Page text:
To characterize underlying population differences in host immunity, we examined immune marker patterns in Japanese and Jamaican noncarriers of HTLV-I. In the Jamaican noncarriers we observed marker patterns that suggest less T-lymphocyte activation (i.e., lower mean anti-EBNA1, sIL2R and sCD30 levels),25, 26 and diminished CTL control of EBV (i.e., a greater prevalence of a low EBNA1:EBNA2 ratio),22, 29 compared to Japanese noncarriers. This lower level of T-cell activation may confer a lower risk of T-cell transformation and thus contribute to the relatively low risk of ATL in Jamaica. In contrast, higher mean CRP levels in Jamaican noncarriers compared to Japanese noncarriers are consistent with increased levels of inflammation or nonspecific immune activation in the Jamaicans.27, 28 The Jamaican subjects' mean CRP levels were lower than those typically associated with inflammation-related disease34; however, such subclinical increases in inflammation may contribute to the greater risk of HAM/TSP in Jamaica. The small sample sizes in the present analysis, as well as the use of surrogate rather than direct cytokine markers, warrant cautious interpretation. Nonetheless, the contrasting immune marker patterns in Japanese and Jamaican noncarriers of HTLV-I may reflect underlying population differences in host immune status. These differences may be due, in part, to genetics, nutritional status, social environment and/or co-morbidity such as parasitic burden.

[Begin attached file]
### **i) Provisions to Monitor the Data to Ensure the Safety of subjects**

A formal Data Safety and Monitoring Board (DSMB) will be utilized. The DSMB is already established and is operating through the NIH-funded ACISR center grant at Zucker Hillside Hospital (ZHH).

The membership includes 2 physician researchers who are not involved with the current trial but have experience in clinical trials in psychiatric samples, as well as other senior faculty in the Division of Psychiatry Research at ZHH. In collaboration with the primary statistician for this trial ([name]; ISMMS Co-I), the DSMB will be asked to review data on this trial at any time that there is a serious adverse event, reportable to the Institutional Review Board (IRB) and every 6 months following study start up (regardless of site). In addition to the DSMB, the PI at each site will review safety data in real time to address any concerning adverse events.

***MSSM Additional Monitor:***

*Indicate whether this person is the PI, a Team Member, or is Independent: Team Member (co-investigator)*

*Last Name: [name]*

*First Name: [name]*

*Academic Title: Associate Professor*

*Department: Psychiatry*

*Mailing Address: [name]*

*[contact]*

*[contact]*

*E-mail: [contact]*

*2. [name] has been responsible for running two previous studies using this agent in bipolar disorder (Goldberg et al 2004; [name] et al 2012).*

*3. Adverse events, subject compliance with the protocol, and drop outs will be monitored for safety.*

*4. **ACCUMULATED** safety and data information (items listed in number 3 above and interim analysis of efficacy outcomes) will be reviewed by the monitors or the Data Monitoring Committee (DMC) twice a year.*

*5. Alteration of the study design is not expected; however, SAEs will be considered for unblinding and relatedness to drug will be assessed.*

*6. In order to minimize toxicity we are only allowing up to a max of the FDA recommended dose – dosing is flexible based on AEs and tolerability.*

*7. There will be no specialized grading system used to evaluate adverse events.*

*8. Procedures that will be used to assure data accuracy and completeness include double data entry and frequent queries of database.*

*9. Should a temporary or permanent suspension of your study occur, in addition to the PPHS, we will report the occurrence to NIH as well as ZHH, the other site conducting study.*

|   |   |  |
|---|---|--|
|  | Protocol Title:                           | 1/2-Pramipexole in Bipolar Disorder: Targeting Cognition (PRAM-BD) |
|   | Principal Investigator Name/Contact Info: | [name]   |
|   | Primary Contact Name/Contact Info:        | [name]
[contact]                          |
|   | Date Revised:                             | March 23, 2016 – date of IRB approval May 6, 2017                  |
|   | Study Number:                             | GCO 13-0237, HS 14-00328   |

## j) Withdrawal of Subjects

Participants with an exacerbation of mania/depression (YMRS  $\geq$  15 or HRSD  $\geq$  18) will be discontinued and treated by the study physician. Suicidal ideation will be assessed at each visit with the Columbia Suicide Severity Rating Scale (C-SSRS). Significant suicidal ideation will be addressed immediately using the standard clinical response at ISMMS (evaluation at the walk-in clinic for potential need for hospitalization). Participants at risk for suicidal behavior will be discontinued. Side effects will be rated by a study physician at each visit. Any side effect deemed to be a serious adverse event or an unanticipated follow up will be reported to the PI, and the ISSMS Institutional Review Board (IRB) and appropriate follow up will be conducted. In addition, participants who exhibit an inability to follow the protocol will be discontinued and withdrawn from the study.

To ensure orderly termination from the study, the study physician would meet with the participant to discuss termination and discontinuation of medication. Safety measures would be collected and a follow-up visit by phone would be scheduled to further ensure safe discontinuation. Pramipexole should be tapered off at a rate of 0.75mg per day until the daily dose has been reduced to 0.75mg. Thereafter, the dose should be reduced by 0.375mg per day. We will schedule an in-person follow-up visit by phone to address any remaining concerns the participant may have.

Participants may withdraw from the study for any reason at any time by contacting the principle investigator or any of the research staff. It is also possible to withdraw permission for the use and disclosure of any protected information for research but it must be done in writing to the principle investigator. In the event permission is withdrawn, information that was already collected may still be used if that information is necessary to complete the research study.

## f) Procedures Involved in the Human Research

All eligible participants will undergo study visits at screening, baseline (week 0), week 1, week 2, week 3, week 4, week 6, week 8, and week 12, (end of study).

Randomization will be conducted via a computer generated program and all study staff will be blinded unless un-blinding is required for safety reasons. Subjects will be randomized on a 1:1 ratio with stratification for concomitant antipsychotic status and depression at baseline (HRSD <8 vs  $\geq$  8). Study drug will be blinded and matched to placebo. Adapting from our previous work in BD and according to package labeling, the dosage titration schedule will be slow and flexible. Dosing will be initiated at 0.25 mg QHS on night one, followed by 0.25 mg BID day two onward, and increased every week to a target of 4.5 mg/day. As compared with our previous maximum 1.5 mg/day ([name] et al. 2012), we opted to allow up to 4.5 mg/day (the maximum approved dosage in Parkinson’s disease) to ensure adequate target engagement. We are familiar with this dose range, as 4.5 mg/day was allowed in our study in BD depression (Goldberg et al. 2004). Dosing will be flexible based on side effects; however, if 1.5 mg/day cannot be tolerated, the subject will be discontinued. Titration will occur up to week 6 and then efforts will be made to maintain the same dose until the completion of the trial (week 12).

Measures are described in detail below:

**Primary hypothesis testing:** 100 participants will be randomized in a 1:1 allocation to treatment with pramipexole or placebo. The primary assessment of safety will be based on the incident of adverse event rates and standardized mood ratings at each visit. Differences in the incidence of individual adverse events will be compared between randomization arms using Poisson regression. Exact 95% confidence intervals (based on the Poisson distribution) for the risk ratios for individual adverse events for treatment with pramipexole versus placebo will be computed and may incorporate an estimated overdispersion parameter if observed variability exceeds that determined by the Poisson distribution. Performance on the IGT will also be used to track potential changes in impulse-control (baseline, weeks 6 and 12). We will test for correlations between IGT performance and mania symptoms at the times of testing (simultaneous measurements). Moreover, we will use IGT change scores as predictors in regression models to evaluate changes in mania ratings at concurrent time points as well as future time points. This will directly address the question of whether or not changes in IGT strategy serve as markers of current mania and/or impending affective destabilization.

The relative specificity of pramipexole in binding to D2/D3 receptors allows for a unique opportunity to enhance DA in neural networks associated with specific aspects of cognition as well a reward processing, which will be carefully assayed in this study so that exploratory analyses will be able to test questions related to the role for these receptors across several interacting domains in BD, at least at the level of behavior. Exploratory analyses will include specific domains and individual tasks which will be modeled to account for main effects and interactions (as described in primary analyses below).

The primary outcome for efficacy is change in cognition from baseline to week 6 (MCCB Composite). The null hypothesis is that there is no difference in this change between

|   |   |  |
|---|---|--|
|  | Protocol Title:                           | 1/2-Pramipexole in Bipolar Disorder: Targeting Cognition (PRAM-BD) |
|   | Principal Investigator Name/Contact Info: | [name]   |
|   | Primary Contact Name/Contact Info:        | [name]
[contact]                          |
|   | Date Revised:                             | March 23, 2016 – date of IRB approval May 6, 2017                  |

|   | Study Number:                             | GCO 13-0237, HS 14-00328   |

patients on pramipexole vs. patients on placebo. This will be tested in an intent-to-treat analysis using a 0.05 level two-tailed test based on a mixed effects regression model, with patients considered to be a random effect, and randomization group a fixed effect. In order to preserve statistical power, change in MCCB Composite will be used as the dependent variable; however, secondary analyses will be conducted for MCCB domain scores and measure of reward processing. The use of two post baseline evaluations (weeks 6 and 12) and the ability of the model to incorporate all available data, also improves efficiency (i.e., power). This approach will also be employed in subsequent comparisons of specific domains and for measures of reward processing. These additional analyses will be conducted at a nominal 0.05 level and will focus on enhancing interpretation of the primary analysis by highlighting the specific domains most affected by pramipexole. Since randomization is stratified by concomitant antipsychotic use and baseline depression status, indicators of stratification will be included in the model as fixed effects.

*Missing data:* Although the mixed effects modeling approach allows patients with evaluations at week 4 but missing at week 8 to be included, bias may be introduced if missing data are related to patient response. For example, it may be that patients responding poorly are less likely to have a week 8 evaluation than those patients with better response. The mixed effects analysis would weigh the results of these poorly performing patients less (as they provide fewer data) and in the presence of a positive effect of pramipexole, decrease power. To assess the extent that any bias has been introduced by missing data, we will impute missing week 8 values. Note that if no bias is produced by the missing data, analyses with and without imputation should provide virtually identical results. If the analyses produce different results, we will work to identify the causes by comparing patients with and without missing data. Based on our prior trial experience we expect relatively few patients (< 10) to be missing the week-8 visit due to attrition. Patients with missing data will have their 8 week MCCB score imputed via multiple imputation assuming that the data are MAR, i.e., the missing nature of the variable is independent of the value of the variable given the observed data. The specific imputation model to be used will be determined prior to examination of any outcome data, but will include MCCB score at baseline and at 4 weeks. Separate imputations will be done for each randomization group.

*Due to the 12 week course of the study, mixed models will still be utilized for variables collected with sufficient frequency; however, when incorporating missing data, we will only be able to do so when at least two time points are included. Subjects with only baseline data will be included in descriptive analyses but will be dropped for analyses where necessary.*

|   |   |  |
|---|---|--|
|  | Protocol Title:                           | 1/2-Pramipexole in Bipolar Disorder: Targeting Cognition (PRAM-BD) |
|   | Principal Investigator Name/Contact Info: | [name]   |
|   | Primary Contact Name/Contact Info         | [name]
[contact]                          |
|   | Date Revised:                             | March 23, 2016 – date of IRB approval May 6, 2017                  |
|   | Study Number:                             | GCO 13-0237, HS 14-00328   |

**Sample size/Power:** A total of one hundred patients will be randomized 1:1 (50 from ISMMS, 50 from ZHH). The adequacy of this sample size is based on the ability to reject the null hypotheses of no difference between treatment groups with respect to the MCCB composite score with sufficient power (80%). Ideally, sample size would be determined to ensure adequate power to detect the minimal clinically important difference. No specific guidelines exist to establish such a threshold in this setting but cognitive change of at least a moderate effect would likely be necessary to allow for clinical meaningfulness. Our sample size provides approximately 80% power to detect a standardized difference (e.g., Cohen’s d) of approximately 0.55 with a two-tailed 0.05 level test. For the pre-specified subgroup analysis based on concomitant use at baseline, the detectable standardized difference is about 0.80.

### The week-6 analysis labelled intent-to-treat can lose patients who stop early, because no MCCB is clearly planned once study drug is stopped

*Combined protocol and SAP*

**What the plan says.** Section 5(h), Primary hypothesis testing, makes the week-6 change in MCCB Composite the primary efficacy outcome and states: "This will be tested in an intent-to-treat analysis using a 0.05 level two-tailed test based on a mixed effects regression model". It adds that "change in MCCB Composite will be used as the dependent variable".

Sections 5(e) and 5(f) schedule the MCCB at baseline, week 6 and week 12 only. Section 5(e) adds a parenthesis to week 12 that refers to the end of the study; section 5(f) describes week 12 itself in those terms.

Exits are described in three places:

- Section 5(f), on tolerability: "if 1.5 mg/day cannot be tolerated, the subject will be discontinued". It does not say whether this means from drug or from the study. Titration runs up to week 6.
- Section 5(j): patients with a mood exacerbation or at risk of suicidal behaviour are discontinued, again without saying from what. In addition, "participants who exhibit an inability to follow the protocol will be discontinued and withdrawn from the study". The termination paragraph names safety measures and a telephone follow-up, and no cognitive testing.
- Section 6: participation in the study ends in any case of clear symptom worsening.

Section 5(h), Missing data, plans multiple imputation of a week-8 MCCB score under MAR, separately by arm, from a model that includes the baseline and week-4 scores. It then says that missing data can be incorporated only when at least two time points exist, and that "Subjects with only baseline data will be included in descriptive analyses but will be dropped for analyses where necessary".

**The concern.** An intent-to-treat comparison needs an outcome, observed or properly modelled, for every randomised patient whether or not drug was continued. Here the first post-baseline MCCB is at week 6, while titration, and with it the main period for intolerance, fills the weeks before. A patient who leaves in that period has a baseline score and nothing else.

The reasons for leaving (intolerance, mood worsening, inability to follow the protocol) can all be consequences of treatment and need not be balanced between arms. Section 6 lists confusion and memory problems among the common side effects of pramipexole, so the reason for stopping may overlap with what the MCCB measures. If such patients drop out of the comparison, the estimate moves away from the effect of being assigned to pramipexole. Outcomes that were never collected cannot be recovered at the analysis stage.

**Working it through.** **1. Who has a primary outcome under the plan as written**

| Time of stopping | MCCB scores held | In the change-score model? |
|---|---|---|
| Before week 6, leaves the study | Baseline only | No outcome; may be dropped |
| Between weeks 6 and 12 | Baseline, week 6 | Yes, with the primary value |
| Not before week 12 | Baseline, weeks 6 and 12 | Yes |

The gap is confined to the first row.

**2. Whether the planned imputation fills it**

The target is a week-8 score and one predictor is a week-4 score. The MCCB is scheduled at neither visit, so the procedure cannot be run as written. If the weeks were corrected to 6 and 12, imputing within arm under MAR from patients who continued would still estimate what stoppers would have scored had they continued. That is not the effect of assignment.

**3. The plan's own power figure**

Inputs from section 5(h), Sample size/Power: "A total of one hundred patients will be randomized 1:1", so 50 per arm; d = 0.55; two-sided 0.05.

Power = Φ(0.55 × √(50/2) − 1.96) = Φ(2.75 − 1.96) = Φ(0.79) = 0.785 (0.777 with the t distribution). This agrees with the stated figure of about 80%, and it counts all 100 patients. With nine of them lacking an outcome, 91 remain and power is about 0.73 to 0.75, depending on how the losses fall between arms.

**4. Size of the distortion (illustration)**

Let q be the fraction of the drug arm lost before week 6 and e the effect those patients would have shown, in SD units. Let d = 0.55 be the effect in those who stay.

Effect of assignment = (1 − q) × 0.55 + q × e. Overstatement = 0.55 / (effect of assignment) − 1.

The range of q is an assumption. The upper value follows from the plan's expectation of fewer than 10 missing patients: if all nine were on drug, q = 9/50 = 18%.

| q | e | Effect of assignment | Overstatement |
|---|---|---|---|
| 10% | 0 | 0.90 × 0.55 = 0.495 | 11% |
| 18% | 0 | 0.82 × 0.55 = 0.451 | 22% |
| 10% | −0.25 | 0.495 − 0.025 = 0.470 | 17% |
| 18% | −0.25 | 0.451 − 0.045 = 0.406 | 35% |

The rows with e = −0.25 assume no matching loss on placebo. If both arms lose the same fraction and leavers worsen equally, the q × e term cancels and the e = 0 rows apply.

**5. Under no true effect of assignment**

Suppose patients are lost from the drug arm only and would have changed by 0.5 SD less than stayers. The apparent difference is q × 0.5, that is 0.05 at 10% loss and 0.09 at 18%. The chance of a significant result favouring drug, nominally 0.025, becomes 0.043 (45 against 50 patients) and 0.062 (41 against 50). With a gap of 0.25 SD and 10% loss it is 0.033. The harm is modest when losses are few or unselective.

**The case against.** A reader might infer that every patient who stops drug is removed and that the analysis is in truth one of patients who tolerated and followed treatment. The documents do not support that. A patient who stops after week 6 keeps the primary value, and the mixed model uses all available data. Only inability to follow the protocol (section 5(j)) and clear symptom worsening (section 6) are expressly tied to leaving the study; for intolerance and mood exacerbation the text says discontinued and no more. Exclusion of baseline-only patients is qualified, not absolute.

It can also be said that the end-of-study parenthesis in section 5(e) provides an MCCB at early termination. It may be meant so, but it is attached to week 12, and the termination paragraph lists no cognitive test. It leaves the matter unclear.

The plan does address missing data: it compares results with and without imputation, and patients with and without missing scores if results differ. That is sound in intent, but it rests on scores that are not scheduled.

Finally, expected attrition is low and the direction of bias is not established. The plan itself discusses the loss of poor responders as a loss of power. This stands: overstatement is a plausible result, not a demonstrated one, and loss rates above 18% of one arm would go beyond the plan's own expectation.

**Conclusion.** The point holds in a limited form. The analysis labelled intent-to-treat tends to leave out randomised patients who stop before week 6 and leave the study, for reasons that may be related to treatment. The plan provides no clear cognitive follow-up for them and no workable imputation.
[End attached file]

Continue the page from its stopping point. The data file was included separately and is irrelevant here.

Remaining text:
We also observed marked population differences in HTLV-I-associated immune marker patterns. Diminished cellular immunity, as characterized by a low EBNA1:EBNA2 ratio,22, 29 was more frequent in Japanese carriers than noncarriers, consistent with previous reports.13, 16–19 In contrast, the prevalence of a low EBNA1:EBNA2 ratio did not differ by HTLV-I status in the Jamaican subjects, but was greater in both the carriers and noncarriers from Jamaica than in the Japanese carriers. Thus, the apparent population differences in HTLV-I-related EBV antibody patterns reflect the population differences we observed among the HTLV-I non-carriers.
Similarly, among Japanese subjects, HTLV-I carriers had higher CRP levels than noncarriers, but the median CRP levels were even higher in Jamaican subjects regardless of HTLV-I status. The HTLV-I-related increase in CRP levels in the Japanese subjects may reflect increased IL-6 expression,35 possibly induced by Tax,36 whereas the higher CRP levels in Jamaican noncarriers may have obscured any Tax-induced effects on CRP or IL-6 in the Jamaican carriers.